Some hints on creating safe code

When you make assumptions in your mind, make assertions in your code.

  • During coding you make assumptions all the time, e.g. something like "that idx will be in the range [X..Y] here".
  • Put such assumptions into your code as assertions:
    arb_assert(idx>=X && idx<=Y);
    This will not make the released code slower, cause it will not be compiled in there, but it will make it much easier to find bugs and even make your code more readable.
  • Do NOT write it as
    if (idx>=X && idx<=Y) { // just to be sure
    If you want to be on the safe side in release version (because your assumption is very important), write
    arb_assert(idx>=X && idx<=Y);
    if (idx>=X && idx<=Y) { // just to be sure it does not happen in release
    or better implement proper error handling:
    GB_ERROR error = 0;
    if (idx>=X && idx<=Y) {
    else {
        error = "idx out of bounds";
    return error;

When you write code please valgrind it afterwards to make sure it doesn't do evil things.

  • The necessary software is installed on waltz (e.g.)
  • there's a skript called arb_valgrind in $(ARBHOME)/SOURCE_TOOLS which makes valgrinding a bit easier (especially for emacs users). If you call it as compiler, emacs can parse the output as errors and easily jump to the suspicious code locations.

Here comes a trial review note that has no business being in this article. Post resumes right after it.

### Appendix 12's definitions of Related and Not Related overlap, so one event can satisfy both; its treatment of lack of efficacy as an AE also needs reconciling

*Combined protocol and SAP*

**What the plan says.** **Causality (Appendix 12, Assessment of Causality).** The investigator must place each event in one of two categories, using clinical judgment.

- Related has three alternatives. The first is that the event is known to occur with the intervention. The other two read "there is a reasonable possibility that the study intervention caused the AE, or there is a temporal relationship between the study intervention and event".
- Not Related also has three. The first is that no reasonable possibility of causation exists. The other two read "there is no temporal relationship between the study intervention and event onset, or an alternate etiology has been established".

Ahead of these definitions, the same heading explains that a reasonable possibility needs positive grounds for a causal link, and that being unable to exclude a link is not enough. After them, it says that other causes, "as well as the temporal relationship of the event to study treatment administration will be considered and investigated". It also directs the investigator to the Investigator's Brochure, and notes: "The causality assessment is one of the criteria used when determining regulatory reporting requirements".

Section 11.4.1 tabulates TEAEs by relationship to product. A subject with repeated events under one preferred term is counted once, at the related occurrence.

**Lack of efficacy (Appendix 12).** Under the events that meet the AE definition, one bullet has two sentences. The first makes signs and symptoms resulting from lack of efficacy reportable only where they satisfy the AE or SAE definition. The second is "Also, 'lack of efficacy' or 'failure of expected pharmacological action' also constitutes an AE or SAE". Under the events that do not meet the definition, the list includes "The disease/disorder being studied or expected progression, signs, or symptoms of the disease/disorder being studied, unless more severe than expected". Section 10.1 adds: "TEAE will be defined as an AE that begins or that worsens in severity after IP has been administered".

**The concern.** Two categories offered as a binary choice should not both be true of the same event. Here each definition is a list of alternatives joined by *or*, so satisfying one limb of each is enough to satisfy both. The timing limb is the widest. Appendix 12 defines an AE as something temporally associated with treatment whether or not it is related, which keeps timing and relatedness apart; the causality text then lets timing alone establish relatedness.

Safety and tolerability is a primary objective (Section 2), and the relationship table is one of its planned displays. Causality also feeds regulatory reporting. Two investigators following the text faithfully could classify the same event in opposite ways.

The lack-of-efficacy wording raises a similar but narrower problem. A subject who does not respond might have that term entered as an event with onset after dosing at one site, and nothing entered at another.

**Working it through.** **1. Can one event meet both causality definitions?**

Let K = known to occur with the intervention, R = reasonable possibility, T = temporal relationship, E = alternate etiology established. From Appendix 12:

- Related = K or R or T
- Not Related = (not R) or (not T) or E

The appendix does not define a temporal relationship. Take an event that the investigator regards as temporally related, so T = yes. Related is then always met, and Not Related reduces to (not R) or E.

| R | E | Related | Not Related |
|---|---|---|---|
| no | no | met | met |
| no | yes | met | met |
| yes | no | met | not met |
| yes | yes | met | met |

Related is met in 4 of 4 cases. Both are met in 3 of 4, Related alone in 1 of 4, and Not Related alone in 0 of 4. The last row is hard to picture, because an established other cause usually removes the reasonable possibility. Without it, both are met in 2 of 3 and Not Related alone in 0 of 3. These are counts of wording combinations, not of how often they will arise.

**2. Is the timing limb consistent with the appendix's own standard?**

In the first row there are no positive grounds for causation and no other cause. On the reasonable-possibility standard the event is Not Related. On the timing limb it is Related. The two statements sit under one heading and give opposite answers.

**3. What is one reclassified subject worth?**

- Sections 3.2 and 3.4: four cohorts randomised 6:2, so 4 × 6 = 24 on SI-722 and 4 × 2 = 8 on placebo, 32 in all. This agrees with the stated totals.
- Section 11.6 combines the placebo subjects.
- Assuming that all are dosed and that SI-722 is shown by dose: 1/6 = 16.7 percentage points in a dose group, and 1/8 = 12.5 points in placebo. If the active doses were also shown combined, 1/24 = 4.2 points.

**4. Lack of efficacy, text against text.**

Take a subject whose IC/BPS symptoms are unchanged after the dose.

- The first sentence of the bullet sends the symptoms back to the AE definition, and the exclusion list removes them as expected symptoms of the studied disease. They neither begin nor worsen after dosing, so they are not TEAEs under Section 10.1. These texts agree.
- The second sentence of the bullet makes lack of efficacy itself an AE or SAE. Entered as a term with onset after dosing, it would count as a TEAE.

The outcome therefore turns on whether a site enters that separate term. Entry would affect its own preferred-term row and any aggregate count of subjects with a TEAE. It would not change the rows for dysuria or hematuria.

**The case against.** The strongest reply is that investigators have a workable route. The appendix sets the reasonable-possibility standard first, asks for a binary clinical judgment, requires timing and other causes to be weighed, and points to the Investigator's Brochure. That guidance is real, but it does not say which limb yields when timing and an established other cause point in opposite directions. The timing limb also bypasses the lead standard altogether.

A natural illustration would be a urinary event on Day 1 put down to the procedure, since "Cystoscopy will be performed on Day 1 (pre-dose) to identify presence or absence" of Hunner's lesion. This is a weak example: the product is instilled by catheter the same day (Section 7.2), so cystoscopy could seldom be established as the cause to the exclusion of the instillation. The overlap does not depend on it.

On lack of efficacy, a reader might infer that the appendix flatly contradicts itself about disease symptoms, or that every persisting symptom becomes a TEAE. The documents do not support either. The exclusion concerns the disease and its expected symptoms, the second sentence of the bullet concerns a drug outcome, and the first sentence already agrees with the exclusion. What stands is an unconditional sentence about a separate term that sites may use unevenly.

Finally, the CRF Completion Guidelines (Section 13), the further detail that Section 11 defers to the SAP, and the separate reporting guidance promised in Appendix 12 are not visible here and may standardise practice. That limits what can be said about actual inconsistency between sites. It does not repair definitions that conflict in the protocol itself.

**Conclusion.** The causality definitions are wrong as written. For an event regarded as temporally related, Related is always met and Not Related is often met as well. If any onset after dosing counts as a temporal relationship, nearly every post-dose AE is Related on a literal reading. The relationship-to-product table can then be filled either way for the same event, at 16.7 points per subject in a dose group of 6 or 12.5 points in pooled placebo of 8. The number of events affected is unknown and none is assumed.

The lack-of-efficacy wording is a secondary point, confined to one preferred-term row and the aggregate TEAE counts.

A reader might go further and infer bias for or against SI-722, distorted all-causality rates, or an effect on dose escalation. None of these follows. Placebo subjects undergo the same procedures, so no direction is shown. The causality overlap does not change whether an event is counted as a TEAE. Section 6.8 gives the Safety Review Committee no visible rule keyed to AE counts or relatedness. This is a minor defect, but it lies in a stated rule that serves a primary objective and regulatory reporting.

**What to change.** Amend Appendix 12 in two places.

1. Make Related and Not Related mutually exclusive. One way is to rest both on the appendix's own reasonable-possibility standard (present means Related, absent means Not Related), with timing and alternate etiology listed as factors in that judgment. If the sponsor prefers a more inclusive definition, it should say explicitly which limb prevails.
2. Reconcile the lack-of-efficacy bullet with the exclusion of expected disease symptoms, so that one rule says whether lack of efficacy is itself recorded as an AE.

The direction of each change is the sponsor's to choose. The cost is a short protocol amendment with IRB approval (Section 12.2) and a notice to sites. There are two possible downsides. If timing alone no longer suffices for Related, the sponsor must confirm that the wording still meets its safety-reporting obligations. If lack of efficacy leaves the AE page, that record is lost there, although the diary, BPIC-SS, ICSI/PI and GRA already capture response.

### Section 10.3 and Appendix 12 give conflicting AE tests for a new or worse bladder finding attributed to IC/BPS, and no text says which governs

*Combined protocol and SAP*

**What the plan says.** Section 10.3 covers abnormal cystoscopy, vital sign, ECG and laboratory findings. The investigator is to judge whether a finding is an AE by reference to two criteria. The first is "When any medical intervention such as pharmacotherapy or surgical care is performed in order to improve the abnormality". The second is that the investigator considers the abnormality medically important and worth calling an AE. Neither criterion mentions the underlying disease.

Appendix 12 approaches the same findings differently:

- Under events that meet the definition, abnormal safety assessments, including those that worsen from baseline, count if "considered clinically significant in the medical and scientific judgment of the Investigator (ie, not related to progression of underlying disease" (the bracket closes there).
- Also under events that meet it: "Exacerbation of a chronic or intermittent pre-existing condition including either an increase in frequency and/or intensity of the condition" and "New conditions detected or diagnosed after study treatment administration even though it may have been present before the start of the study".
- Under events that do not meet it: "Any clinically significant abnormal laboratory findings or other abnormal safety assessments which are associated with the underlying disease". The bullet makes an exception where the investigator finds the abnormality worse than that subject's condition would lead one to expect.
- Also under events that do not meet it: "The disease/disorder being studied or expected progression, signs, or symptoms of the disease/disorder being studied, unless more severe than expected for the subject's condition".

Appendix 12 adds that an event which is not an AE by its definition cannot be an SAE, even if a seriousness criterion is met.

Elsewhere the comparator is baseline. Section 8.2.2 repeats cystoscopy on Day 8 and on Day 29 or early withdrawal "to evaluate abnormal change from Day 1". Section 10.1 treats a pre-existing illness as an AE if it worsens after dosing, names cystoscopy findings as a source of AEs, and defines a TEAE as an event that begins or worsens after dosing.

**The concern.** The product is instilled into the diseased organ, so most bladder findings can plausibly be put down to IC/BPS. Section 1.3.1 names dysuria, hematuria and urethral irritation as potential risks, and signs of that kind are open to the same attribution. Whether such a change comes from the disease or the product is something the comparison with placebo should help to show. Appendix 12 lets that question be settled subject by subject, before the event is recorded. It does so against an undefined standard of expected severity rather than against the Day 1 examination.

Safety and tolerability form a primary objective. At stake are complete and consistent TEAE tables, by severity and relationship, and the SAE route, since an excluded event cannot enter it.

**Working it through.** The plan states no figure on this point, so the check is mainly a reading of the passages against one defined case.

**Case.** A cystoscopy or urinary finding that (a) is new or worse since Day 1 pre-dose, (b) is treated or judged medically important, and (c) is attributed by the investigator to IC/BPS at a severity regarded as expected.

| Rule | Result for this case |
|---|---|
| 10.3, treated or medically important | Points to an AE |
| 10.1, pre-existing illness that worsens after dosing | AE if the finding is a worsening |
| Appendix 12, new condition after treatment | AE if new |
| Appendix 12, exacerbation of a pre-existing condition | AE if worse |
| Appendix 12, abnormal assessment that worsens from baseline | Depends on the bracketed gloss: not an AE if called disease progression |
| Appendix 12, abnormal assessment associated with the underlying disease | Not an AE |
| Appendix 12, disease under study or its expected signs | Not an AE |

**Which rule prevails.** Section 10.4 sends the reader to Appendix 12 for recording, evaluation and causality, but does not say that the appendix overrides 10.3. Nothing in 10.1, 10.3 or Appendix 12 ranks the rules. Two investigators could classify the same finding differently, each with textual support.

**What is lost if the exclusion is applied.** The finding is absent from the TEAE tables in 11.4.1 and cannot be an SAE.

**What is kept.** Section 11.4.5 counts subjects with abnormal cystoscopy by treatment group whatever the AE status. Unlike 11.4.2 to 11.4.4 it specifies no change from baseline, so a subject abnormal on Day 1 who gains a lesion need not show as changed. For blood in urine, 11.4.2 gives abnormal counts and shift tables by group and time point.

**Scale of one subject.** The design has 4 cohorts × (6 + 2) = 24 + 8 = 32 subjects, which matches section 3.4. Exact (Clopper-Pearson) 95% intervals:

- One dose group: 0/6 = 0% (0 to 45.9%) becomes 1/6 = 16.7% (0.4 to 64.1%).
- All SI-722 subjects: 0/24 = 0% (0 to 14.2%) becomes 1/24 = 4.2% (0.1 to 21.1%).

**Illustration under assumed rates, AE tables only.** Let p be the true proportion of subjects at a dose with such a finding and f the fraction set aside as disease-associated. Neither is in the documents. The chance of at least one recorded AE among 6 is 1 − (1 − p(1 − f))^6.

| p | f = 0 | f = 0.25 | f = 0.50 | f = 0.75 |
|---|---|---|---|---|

This skript also filters out warnings about internal Motif concerns.

If release version behaves different than DEBUG version:

  • DEBUG version is compiled with optimization level 0 (flag '-O0'), release version is compiled with level 4 (flag '-O4'). Since gcc generates very different code for different optimization levels, you should as well valgrind with different optimization levels.
    To do this
    • temporarily change the -O0 flag in the DEBUG section at start of $(ARBHOME)/Makefile to your desired level
    • and recompile ARB.

Last modified 17 years ago Last modified on May 24, 2007, 11:01:00 PM